Veteran US diplomat takes charge in Libya 14 октября 2012, 11:26
Laurence Pope. Photo courtesy of 123people.com
A month after the killing of US ambassador Chris Stevens, Washington said Thursday it has brought a veteran diplomat out of retirement to head up its Libya team vowing to help build the new democracy, AFP reports.
Arabic speaker Laurence Pope, who left the Foreign Service in 2000, arrived Wednesday in Tripoli to join staff there still shocked by the loss of Stevens, who was killed in the September 11 militant attack on the US consulate in Benghazi.
Stevens, killed along with three other diplomatic staff when armed men invaded and torched the Benghazi building, was the first US diplomat to be killed on active duty since 1979.
Pope will have a tricky job, taking over at a time when staffing at the Tripoli embassy has been reduced for security reasons, and the US administration has yet to decide whether to reopen a consulate in Benghazi.
His every move is likely to face scrutiny at home too, with Republicans having seized on the attack to slam US President Barack Obama's administration, accusing it of huge security failures.
Two security officers told a heated House of Representatives hearing on Wednesday that the consulate was a sitting target with weak security as requests for extra staffing were denied despite a rising Al-Qaeda threat.
Less than four weeks from the November 6 presidential elections, Libya and the administration's response to the upheavals caused by the Arab Spring wave of pro-democracy movements have become fodder in the bitter White House race.
But despite last month's brutal attack, the United States has vowed to stay the course in Libya as it seeks to build a new government following the ousting of longtime autocratic leader Moamer Kadhafi last year.
US Secretary of State Hillary Clinton had asked Pope to come out of retirement to take up the post as charge d'affaires in Libya pending a decision on who to nominate as the next ambassador, officials said.
"As you can imagine, we wanted to have somebody with significant experience in the region, a very seasoned diplomat, at this complex time and as we continue to work with the Libyans," State Department spokeswoman Victoria Nuland told journalists.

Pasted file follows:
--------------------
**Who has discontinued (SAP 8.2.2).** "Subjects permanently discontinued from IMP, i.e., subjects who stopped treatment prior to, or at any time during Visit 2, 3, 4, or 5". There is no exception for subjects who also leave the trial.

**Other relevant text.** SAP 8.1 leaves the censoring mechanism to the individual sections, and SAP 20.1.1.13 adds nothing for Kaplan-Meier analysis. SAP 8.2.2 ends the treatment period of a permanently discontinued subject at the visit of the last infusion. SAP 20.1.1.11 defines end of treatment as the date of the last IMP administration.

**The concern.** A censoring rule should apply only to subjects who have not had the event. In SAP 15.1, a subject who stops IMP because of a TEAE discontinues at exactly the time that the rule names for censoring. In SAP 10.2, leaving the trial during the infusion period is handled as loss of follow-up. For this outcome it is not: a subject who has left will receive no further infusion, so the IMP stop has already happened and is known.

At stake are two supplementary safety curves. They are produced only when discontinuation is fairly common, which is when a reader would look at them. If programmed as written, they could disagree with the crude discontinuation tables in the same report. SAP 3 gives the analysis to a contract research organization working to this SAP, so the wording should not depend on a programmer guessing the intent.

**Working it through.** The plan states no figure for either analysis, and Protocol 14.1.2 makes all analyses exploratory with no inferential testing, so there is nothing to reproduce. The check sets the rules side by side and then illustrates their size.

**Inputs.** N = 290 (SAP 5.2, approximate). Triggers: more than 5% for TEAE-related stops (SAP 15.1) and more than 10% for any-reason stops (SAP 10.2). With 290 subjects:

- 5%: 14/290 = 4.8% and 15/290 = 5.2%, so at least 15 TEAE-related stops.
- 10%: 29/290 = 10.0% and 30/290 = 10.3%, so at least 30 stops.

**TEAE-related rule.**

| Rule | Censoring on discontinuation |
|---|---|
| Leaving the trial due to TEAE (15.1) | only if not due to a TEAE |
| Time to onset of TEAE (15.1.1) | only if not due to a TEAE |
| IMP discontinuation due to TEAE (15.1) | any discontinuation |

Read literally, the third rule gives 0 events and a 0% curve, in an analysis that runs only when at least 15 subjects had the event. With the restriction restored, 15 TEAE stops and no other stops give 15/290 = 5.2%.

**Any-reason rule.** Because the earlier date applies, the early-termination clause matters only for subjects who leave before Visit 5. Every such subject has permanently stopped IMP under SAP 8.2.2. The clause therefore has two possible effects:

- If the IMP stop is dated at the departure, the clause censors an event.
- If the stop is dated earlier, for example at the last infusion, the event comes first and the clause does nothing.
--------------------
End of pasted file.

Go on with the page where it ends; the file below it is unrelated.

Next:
She said Pope had been given a warm welcome by the Libyan government, which appreciated "his seniority and deep background" knowledge.
In an earlier statement, Nuland said the appointment "emphasizes the commitment of the United States to the relationship between our two countries and to the people of Libya as they move forward in their transition to a democratic government."
"We will continue to assist as Libya builds democratic institutions and broad respect for the rule of law -- the goals that ambassador Stevens worked hard to achieve," she added.
She said that it was up to the White House whether to nominate a new ambassador, but suggested that Pope's initial appointment could be for up to a year.
His role as the top American diplomat in Libya will be "conducting relations with the government of Libya, reaching out to civil society," as well as being "responsible for ensuring that our various programs with the government of Libya are operating," Nuland told reporters.
Pope retired from the Foreign Service in 2000 after 31 years, during which he notably served as ambassador to Chad from 1993-1996.
He was also director for Northern Gulf Affairs from 1987-1990, associate director for counterterrorism 1991-1993 and political adviser to the head of US Central Command from 1997 to 2000.
He was also nominated as ambassador to Kuwait by then president Bill Clinton in 2000, but his appointment was never confirmed by Congress, and he retired shortly afterward.
"Pope looks forward to working with the Libyan government and the Libyan people during this historic and challenging time, as we build strong economic, social, political and educational bridges between our two people," Nuland added in her statement.
Under Secretary of State Patrick Kennedy told reporters late Wednesday: "We're reassessing whether or not and when we could return to Benghazi. We still regard it as a very, very critical location in our overall engagement with the government of Libya."